It was refreshing to meet a man who looked into your feminine eyes and said: “You can do it.” It made us feel that we had to do it. We spent a whole day on a hilltop near Joburg looking longingly over the sinister, beautiful mountains and trying to get up our courage. Happily we were spared the decision. Two young miners at Atolia sent word that they were going over to Silver Lake in a few days and would be glad to have us follow them. Perhaps it was Shady’s doing. We accepted the invitation with gratitude.

He understood that and his face grew kind.

“You get used to it,” he said gently. . . .

Chap. II – How We Found Mojave



Undesert

“It is often said that America has no real deserts. This is true in the sense that there are no regions such as are found in Asia and Africa where one can travel a hundred miles at a stretch and scarcely see a sign of vegetation—nothing but barren gravel, graceful, wavy sand dunes, hard, wind-swept clay, or still harder rock salt broken into rough blocks with upturned edges. In the broader sense of the term, however, America has an abundance of deserts—regions which bear a thin cover of bushy vegetation but are too dry for agriculture without irrigation…. In the United States the deserts lie almost wholly between the Sierra Nevada and the Rocky Mountain ranges, which keep out any moisture that might come from either the west or the east. Beginning on the north with the sagebrush plateau of southern Washington, the desert expands to a width of seven hundred miles in the gray, sage-covered basins of Nevada and Utah. In southern California and Arizona the sagebrush gives place to smaller forms like the salt-bush, and the desert assumes a sterner aspect. Next comes the cactus desert extending from Arizona far south into Mexico. One of the notable features of the desert is the extreme heat of certain portions. Close to the Nevada border in southern California, Death Valley, 250 feet below sea-level, is the hottest place in America. There alone among the American regions familiar to the writer does one have the feeling of intense, overpowering aridity which prevails so often in the deserts of Arabia and Central Asia. Some years ago a Weather Bureau thermometer was installed in Death Valley at Furnace Creek, where the only flowing water in more than a hundred miles supports a depressing little ranch. There one or two white men, helped by a few Indians, raise alfalfa, which they sell at exorbitant prices to deluded prospectors searching for riches which they never find. Though the terrible heat ruins the health of the white men in a year or two, so that they have to move away, they have succeeded in keeping a thermometer record for some years. No other properly exposed out-of-door thermometer in the United States, or perhaps in the world, is so familiar with a temperature of 100° F. or more. During the period of not quite fifteen hundred days from the spring of 1911 to May, 1915, a maximum temperature of 100° F. or more was reached in five hundred and forty-eight days, or more than one-third of the time. On July 10, 1913, the mercury rose to 134° F. and touched the top of the tube. How much higher it might have gone no one can tell. That day marks the limit of temperature yet reached in this country according to official records. In the summer of 1914 there was one night when the thermometer dropped only to 114° F., having been 128° F. at noon. The branches of a pepper-tree whose roots had been freshly watered wilted as a flower wilts when broken from the stalk.”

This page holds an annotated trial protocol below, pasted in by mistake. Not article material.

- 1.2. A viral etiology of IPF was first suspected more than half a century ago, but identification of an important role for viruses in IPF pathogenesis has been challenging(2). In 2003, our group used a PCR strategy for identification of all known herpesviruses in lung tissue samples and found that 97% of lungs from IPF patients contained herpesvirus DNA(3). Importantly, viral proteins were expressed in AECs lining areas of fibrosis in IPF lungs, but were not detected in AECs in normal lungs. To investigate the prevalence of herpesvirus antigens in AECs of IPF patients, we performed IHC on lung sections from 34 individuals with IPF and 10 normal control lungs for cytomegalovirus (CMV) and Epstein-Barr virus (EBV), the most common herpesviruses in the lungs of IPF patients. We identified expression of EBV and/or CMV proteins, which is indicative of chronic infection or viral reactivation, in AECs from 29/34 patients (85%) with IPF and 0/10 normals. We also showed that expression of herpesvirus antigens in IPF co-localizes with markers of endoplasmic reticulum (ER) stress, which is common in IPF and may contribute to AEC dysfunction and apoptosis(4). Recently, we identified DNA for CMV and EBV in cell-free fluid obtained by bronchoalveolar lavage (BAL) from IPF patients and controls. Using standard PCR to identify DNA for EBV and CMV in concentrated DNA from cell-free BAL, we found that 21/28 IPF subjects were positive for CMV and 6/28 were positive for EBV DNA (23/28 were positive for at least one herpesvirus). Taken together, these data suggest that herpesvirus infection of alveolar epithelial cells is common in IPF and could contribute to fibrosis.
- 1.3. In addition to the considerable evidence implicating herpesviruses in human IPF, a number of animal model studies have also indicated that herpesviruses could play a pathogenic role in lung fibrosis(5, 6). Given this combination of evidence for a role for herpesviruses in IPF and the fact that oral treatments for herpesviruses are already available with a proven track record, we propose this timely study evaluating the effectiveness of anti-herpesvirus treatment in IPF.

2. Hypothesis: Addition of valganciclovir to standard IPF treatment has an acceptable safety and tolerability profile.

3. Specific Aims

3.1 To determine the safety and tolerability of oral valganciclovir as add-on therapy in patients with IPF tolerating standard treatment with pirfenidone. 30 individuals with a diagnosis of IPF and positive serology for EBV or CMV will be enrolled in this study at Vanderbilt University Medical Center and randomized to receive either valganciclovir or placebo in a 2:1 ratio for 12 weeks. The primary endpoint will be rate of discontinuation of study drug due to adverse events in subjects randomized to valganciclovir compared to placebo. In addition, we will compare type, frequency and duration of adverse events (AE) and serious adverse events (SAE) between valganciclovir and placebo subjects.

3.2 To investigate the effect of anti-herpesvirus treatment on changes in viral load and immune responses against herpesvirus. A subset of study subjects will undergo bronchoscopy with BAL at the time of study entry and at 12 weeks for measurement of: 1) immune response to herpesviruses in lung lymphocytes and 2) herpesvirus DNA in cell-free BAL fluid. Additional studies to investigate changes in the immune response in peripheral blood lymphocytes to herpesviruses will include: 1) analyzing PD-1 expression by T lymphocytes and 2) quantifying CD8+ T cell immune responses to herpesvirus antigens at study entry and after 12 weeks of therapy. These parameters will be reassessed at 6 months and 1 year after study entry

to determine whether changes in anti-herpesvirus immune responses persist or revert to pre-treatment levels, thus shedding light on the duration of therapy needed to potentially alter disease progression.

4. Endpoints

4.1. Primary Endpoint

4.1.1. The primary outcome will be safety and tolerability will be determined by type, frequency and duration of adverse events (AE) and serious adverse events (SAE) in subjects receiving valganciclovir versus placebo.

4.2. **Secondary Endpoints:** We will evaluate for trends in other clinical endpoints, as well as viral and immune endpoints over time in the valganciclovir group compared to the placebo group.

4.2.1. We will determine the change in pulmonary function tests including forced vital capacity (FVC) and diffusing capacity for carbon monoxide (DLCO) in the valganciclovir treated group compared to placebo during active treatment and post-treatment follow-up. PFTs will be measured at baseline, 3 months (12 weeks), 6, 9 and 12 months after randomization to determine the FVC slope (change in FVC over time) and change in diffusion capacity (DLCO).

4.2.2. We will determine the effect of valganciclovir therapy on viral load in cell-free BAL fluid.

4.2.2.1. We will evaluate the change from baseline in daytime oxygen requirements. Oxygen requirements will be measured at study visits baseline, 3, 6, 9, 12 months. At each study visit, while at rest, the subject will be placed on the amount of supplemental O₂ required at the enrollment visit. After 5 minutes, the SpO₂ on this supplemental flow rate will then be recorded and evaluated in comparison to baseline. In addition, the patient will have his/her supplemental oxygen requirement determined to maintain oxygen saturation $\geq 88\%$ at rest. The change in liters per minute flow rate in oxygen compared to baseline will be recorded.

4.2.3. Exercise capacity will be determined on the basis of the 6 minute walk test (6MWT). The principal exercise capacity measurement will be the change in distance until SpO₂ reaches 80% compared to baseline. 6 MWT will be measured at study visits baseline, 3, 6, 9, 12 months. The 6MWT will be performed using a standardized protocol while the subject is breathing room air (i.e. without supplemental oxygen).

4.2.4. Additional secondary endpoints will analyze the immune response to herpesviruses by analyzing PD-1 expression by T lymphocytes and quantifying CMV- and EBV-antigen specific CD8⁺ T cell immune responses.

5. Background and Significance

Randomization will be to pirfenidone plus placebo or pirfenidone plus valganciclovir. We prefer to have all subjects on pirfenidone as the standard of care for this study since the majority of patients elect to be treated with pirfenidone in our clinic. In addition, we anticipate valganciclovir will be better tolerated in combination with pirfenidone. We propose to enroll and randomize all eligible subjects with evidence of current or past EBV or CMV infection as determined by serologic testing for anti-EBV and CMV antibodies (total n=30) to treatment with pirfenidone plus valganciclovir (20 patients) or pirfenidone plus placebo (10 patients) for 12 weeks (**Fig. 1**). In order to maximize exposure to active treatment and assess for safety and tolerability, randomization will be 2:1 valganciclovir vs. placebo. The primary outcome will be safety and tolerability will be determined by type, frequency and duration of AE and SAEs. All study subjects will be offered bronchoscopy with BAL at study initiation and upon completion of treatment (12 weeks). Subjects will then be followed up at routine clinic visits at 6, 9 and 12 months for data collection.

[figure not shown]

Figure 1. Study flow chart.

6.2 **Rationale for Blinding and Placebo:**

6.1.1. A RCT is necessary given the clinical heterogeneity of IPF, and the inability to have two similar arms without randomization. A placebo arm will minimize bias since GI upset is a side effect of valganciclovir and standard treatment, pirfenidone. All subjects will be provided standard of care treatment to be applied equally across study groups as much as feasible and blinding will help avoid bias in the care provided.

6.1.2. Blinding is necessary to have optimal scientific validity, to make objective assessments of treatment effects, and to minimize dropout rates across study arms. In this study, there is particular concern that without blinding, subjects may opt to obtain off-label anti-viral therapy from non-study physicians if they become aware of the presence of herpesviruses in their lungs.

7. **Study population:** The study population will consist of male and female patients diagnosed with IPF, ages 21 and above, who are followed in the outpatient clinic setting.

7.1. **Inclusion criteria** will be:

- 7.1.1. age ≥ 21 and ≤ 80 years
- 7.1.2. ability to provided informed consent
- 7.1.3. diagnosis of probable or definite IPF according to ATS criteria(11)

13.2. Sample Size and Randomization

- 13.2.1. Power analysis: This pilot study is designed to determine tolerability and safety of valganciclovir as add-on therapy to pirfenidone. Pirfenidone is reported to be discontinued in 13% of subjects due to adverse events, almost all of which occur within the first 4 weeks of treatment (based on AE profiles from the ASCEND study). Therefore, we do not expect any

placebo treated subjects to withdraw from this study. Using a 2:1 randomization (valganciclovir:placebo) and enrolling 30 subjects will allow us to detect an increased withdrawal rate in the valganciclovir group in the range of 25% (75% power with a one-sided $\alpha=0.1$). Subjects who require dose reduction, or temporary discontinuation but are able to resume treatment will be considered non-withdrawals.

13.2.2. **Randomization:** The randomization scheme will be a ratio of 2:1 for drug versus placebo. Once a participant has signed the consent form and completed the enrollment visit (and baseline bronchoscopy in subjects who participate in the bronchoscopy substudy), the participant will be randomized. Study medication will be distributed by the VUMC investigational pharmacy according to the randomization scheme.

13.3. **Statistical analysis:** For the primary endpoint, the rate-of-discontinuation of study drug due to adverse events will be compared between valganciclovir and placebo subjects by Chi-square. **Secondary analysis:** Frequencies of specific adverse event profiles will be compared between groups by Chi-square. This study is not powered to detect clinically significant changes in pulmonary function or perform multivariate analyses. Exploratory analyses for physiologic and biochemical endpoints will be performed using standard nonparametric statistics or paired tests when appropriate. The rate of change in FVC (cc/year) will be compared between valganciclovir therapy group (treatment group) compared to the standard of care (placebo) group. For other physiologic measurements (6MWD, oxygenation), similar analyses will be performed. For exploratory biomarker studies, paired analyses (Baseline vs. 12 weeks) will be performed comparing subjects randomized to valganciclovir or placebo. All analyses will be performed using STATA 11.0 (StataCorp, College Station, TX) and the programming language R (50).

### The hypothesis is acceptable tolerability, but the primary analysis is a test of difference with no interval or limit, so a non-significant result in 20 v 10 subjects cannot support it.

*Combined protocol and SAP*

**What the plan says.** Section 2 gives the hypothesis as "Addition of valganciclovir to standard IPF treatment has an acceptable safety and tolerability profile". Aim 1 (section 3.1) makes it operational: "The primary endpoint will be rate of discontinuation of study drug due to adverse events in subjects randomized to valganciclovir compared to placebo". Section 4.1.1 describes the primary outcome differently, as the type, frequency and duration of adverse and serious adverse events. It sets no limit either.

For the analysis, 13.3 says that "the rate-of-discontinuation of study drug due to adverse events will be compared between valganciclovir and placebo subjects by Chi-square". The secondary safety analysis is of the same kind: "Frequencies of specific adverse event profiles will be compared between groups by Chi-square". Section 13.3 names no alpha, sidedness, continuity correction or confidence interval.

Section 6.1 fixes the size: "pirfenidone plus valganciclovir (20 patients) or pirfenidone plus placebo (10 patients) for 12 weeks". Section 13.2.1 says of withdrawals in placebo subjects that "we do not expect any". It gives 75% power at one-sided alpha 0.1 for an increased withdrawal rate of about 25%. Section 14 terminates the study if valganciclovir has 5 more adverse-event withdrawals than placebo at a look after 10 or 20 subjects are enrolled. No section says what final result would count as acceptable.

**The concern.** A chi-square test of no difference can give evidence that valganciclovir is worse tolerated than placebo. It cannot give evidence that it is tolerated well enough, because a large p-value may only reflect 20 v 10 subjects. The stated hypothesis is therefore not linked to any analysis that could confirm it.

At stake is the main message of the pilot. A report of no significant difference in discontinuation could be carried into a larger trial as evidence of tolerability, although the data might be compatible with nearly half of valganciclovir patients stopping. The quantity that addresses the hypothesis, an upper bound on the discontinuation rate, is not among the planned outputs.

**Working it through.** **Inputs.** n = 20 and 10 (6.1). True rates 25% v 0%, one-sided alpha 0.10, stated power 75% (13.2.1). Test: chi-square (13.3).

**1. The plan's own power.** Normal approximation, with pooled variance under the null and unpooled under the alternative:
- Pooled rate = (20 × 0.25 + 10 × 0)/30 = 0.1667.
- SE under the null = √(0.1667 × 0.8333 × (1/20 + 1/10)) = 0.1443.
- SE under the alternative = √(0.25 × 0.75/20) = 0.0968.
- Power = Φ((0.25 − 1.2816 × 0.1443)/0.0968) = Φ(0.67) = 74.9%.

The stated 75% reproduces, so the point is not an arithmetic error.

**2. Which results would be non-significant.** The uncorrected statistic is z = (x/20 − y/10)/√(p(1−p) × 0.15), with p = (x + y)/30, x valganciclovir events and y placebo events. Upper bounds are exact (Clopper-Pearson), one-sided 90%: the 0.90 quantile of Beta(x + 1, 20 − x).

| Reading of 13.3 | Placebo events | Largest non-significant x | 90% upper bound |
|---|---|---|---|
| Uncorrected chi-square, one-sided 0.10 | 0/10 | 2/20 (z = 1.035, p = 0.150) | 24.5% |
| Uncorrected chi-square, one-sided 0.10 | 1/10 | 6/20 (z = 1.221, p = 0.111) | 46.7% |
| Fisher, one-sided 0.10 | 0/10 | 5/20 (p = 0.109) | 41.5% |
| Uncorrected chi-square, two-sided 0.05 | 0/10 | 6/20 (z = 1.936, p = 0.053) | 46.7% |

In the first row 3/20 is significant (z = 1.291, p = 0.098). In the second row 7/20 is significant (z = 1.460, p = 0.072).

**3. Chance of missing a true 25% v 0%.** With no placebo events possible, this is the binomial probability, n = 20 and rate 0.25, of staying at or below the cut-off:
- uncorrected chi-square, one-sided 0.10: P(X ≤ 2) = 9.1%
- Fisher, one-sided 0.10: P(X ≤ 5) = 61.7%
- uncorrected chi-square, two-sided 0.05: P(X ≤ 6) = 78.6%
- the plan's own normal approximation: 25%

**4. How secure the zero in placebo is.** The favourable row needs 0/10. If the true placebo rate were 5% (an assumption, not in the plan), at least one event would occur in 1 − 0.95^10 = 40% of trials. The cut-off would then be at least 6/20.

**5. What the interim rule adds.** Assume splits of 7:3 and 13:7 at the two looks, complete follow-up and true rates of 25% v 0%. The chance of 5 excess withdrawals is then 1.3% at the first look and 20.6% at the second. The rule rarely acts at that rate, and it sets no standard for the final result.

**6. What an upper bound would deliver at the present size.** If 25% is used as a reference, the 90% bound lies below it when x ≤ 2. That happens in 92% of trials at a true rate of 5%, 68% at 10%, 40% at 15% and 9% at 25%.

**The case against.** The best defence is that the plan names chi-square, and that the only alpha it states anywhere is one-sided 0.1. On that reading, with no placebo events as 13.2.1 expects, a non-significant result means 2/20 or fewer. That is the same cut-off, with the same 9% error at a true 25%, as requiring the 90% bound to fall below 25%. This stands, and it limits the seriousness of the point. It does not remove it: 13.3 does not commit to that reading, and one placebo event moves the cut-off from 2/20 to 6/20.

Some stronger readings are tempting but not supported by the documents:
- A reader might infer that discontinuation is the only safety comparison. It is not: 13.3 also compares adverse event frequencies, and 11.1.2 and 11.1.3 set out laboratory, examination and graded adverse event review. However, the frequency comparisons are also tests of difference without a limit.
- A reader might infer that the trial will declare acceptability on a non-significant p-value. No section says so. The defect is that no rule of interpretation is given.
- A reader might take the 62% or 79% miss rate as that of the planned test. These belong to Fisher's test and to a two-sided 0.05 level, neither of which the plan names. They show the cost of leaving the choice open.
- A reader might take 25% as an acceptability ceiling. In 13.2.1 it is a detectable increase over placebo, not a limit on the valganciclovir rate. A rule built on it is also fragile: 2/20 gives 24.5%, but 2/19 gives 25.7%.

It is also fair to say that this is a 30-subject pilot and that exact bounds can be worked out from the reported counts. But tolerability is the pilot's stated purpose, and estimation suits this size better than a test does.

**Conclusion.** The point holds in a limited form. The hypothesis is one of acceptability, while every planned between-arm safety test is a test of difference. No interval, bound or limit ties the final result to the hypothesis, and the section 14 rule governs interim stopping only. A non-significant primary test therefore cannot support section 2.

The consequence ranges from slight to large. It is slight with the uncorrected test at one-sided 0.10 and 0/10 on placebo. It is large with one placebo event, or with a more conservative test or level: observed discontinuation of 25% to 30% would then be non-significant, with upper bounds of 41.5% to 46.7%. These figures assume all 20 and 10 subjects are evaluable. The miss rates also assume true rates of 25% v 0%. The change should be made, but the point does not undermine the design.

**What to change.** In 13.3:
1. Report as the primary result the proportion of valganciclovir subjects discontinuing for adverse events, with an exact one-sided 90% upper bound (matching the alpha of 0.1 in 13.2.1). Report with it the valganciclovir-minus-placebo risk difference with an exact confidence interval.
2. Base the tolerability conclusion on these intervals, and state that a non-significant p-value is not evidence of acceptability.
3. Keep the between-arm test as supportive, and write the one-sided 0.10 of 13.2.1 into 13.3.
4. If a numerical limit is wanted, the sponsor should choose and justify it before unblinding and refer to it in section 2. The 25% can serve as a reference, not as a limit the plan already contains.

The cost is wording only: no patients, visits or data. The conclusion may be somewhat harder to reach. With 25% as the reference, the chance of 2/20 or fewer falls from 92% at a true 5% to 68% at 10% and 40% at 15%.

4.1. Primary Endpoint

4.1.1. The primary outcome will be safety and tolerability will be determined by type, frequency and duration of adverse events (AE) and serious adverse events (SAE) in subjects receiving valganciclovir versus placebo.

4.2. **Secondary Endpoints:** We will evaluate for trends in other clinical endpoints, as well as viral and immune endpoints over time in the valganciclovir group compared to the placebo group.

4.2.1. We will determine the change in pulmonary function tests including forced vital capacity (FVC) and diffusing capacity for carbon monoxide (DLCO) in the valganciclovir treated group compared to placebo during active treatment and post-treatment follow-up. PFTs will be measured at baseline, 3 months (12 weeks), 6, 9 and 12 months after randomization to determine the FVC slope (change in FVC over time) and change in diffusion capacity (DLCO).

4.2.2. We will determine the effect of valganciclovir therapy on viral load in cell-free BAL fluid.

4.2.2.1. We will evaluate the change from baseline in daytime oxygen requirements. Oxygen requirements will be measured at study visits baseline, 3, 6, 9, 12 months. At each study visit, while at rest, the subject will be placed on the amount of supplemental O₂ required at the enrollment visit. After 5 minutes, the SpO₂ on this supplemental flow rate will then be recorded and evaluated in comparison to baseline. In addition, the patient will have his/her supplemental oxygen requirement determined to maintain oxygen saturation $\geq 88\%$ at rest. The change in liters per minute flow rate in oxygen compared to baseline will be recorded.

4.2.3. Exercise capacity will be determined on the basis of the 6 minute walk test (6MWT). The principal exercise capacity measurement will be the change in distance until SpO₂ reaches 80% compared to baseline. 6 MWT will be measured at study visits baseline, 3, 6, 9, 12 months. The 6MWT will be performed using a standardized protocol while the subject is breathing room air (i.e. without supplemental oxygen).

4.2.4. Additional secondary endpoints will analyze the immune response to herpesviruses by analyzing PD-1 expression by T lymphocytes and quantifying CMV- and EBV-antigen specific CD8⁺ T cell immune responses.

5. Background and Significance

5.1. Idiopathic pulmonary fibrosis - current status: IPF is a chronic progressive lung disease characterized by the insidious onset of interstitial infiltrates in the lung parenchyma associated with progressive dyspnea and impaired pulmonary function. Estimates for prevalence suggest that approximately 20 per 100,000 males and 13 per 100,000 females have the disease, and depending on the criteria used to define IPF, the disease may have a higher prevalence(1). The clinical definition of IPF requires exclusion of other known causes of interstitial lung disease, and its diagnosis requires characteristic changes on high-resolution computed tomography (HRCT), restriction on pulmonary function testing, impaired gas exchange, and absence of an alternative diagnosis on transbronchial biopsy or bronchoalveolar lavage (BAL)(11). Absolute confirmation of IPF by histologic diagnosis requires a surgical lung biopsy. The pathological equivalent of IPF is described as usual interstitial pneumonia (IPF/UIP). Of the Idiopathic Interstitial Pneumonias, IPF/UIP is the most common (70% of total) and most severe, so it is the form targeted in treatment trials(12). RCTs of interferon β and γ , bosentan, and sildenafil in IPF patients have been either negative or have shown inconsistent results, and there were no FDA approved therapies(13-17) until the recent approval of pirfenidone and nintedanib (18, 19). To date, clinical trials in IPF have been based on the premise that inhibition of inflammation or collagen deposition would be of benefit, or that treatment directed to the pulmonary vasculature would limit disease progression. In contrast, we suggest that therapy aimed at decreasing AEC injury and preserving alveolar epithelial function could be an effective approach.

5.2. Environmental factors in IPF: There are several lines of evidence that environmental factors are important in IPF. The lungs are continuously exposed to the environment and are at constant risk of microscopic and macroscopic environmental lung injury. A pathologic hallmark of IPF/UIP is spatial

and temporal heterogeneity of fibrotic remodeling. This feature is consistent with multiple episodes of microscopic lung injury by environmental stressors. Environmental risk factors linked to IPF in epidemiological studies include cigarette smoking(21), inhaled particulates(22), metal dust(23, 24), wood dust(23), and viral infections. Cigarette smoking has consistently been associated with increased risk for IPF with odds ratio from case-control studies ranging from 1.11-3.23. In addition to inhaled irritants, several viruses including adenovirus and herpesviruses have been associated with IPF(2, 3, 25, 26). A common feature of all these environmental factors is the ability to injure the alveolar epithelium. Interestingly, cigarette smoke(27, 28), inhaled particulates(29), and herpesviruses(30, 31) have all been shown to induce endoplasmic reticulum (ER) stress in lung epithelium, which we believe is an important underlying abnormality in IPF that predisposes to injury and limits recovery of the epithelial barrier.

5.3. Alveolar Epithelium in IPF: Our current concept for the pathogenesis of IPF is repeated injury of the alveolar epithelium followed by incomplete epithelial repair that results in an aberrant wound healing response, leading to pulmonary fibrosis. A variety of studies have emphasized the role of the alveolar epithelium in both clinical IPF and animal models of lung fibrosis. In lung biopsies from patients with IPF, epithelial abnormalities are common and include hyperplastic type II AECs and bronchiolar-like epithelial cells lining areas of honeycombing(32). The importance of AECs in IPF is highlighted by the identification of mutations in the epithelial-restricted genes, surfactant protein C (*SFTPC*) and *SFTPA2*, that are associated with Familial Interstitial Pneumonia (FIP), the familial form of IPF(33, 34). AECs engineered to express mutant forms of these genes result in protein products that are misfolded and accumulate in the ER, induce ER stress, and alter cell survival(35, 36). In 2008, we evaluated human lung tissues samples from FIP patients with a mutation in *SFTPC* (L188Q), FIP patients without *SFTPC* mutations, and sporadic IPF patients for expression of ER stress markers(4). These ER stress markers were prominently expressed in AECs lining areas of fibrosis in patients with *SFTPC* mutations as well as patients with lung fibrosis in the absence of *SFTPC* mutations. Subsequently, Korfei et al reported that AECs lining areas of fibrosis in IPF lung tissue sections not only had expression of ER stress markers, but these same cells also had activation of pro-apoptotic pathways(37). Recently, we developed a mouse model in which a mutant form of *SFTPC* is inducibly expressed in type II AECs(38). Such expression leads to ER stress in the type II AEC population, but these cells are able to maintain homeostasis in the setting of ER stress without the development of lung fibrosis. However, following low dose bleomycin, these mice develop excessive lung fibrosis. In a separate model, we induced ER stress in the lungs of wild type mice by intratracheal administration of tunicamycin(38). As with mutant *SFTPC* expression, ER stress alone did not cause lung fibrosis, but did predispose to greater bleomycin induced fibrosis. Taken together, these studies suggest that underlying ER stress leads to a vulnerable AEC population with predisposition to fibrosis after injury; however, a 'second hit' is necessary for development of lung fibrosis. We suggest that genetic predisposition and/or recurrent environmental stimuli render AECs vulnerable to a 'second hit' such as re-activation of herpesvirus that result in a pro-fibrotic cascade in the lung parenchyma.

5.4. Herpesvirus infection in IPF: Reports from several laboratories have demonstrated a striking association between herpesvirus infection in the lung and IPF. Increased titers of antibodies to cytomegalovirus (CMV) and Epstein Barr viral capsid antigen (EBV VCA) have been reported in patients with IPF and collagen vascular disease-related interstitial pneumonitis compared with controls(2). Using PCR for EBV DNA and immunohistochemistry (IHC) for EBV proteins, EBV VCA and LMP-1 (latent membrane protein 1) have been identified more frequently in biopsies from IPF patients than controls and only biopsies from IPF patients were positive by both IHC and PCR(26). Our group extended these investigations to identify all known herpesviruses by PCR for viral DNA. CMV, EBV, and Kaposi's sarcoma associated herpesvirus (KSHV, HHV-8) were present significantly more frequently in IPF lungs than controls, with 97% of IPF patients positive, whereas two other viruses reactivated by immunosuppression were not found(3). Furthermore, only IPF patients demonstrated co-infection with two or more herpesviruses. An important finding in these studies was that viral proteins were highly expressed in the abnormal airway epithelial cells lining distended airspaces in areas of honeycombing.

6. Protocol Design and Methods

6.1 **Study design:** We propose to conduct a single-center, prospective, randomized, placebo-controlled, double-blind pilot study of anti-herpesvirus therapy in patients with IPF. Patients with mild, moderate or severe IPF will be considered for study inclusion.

—The Chronicles of America.—Volume I. “The Red Man’s Continent,” by Ellsworth Huntington.